And so these poor porters are now suing AA for their lost tip income,
although they're having to tread very carefully, because none of them
really wants to admit to the extent of their former earnings, but of
course, the more they understate their former earnings, the less they
can now seek in damages. Bizarrely, their attorney would not give an estimate on how much in tips the skycaps
claim they have lost because of the fee. But she said the lawsuit seeks
restitution for all tips skycaps were deprived of since the fee was
imposed in 2005 (even though she is not saying how much this is).
Apparently her strategy is to never disclose this amount, and instead to
seek a transfer of the millions of dollars in income that AA is now
getting directly from its curbside bag check fee.
And, in a lamentable bit of job-description
inflation, she adds 'Some of these guys have worked for 20, 30 or 40
years as skycaps. This is their profession. These guys' lives were
devastated by this'.
Apparently being a skycap is now a
profession. Inasmuch as it formerly commanded a professional level
income, I guess the attorney is quite right in so labeling skycaps.
Computer Issues : You win some,
you lose some. I allowed myself to be persuaded to buy the
successor product to Microsoft Frontpage for writing my newsletters and
webpages - their Expression Web software. Alas, it seems to be
almost unusable if I have the spelling check turned on.
Another inexplicable (and unacceptable)
example of a product that has a very 'in your face' bug that should
never have been released to market. Shame on Microsoft.
Reader Eric sent in a
link to an excellent page that lists free software alternatives
to big name programs. Amazingly, these free programs are
sometimes better than their commercial competitors. If you're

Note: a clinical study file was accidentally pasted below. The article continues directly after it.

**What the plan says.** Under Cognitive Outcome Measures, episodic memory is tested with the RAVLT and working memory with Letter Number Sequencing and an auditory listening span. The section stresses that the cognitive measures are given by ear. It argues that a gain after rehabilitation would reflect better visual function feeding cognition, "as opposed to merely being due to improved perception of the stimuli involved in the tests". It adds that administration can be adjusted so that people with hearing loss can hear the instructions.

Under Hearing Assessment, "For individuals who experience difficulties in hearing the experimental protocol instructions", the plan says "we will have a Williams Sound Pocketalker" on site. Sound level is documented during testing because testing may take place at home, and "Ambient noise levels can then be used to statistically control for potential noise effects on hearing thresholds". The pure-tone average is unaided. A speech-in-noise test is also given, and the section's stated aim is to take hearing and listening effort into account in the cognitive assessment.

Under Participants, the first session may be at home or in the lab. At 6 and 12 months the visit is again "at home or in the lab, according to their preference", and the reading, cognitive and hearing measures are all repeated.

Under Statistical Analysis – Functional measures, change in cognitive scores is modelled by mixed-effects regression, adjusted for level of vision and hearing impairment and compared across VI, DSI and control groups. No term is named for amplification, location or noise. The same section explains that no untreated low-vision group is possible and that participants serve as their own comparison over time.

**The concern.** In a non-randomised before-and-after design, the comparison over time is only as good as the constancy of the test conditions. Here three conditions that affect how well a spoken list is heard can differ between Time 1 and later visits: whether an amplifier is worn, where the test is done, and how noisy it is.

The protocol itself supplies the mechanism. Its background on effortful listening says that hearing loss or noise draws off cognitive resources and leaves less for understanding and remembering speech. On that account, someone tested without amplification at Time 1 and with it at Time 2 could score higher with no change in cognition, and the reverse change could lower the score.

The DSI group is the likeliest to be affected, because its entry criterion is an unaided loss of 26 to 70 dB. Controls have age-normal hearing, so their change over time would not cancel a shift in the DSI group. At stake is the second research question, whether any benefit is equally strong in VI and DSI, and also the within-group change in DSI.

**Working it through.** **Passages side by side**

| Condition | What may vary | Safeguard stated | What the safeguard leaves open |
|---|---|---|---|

unhappy with your software, or about to buy some new software, consider
some of these free programs as an alternative to the over-priced and
often buggy name brand products.
My other Microsoft problem at present
relates to the spam filtering in Outlook no longer working,
causing what I thought to be 1000+ spams to land in my inbox along with
the 'real' email, and taking much of my time just to wade through the
spam to find the real emails.
I've given up on waiting for a fix from
Microsoft, and am currently trialing an interesting 'Spam Firewall' that
intercepts spam before it is downloaded to your email on your computer.
It has only been up a little over a day so far, and it is taking a while
for email to redirect to feed through the new process, but in the last
24 hours, it has handled 2291 pieces of email, of which a massive 2078
were rejected as being spam, causing a mere 213 to be sent on to me.
Wow! What an incredible difference that makes. My life is
almost under control again, and what I'd thought was something over 1000
spams a day is actually something over 2000 spams a day. What
an enormous productivity boost.
I'm still working through some issues with
this new piece of equipment (it is another complete computer, not just a